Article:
One of the fundamental problems with the Continental Army was that the State Legislatures were reluctant to establish a European-style professional army with long-term enlistments for fear of a strong military leader seizing the government. Without a professional attitude, soldiers were much more likely to be casual about remaining in ranks for the full term of their enlistment period.

Service in the Continental Army tested the fortitude and perseverance of those who stayed. Hardships due to poor or non-existent food and clothing, infrequent paydays, rampant monetary inflation, fear of combat, homesickness, family problems, crowded unsanitary life in camp, and rampant disease were all contributing factors to soldiers refusing to join or abruptly leaving military life. Even though bounties as high as 400 dollars and 300 acres of land were offered by both the states and Congress, men were reluctant to enlist for the duration of the war. In some cases, in order to fulfill their levies would find themselves bidding against each other for the services of a potential soldier. This motivated some men to enlist, receive a bounty, and then desert and re-enlist in another unit, in order to get another bounty. A soldier who was executed in 1778 had been convicted of deserting seven times.

In America, for most of the war a skilled workman could earn far more than a soldier, and even common laborers could earn more. This was particularly true during the prime agricultural season when farmhands were in short supply. In July 1777, when private soldiers were paid 6 2/3 dollars a month, David Grier lamented to Anthony Wayne that laborers were being paid a dollar or more per day, “which Intirely Prevents any success in Recruiting therefore.”

Some deserters went to the enemy, but more often they seem to have gone home. Though the army sent detachments out to get them, their friends and families sheltered them. In 1781 Washington wrote that in many instances, “Deserters which have been apprehended by Officers have been rescued by the People.” Others moved to Vermont or west of the Alleghenies to avoid capture. In 1783 Washington wrote that the “Grants,” a mountainous area between New Hampshire and Vermont, were “populated by hundreds of Deserters from this Army.”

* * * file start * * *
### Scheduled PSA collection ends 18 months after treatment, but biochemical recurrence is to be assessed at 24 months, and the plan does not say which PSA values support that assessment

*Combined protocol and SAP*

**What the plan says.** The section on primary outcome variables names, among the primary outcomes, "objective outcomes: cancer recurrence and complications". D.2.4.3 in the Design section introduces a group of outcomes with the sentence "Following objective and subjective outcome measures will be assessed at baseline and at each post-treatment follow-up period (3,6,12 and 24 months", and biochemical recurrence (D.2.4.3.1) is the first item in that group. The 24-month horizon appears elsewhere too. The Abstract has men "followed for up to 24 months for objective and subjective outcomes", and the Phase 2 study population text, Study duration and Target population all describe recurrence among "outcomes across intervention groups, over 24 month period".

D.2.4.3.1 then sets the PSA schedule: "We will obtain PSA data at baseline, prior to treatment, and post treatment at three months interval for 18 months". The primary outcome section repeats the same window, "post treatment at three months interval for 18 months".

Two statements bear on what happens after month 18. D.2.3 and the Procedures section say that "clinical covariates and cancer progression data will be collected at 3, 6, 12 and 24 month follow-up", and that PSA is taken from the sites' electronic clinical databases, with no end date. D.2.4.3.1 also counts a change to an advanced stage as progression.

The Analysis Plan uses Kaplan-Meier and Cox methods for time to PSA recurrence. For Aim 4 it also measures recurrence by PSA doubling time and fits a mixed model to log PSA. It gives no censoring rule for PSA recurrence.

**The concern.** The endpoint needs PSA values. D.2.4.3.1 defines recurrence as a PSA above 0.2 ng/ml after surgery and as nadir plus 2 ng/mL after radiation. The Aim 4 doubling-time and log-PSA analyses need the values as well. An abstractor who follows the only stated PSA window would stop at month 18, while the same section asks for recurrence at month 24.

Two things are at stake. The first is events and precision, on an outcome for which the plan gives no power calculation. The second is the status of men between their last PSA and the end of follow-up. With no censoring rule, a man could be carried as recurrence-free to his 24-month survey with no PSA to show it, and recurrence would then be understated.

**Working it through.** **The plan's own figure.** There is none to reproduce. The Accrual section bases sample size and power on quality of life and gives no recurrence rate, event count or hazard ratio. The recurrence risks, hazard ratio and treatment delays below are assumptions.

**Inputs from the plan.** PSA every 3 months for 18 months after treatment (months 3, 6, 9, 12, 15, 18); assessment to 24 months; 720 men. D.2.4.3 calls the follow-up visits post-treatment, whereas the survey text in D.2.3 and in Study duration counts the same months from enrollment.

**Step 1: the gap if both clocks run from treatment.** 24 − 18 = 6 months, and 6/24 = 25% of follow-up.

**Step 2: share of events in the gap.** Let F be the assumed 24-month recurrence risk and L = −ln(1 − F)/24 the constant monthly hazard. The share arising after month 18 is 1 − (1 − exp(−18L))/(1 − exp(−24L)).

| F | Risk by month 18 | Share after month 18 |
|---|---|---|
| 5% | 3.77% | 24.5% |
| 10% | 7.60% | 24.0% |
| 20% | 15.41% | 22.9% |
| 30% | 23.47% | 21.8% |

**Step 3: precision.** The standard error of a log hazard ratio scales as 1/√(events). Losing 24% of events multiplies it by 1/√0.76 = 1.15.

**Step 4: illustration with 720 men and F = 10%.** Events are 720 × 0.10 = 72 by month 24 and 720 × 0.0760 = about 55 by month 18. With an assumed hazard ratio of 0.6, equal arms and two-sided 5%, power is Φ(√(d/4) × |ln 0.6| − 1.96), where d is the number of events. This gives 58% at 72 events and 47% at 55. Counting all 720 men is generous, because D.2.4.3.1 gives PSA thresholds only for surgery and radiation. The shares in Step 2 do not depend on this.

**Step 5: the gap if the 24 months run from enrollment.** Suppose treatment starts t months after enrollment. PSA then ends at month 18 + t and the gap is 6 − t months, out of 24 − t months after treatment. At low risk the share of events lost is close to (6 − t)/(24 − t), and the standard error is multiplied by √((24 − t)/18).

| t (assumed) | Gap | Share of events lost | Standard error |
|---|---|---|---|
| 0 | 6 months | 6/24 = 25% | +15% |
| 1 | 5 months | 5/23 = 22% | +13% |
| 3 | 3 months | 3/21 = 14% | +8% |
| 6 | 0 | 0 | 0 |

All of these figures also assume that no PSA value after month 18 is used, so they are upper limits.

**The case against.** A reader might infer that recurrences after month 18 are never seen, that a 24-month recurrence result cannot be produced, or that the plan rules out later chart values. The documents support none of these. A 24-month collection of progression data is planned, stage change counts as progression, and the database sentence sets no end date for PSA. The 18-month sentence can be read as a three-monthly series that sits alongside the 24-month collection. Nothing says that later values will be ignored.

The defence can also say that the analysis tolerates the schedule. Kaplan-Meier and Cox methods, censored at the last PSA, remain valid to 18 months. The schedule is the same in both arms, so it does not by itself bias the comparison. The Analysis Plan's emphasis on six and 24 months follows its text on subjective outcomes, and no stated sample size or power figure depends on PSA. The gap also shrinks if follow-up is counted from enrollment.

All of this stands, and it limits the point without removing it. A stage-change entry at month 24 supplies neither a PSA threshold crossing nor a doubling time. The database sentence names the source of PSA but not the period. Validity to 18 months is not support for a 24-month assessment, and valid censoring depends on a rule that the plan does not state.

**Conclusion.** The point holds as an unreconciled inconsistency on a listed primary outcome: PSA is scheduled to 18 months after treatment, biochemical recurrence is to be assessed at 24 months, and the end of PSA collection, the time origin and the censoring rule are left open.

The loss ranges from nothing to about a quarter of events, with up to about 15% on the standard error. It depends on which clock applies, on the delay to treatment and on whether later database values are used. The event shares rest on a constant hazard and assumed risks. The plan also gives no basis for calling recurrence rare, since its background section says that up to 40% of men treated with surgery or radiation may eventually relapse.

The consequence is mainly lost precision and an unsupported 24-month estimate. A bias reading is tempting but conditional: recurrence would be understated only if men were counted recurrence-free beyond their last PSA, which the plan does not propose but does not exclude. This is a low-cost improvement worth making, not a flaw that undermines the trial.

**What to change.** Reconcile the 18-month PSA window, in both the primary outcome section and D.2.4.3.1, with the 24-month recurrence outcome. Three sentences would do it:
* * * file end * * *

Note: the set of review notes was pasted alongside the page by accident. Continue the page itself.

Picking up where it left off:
Occasional mass pardons to deserters were not uncommon in armies of the period. Washington offered general pardons four times, the first on April 6, 1777. In 1782 a pardon was even made to deserters who joined the enemy.  The Americans tried to entice the Hessian mercenaries to desert, playing up the frictions between the British and German troops. After the French army arrived in America, they also tried to bolster their ranks from the enemy. In 1780 a proclamation “To GERMAN DESERTERS” promised “proper encouragement” for those who enlisted in the French regiments.

Both sides enlisted prisoners of war and deserters despite repeated bad experiences and various cautions. While the Continental Congress forbad enlistment of prisoners of war in 1778, the continual push to fill the ranks ensured that it still occurred. If a soldier was a prisoner of war and escaped from the usual loose security where he was being held, was he a still a prisoner, or a deserter? Recruiters hungry for cannon fodder were unlikely to discriminate.”

Published by Michael Carver

My goal is to bring history alive through interactive portrayal of ordinary American life in the late 18th Century (1750—1799) My persona are: Journeyman Brewer; Cordwainer (leather tradesman but not cobbler), Statesman and Orator; Chandler (candle and soap maker); Gentleman Scientist; and, Soldier in either the British Regular Army, the Centennial Army, or one of the various Militia. Let me help you experience history 1st hand!

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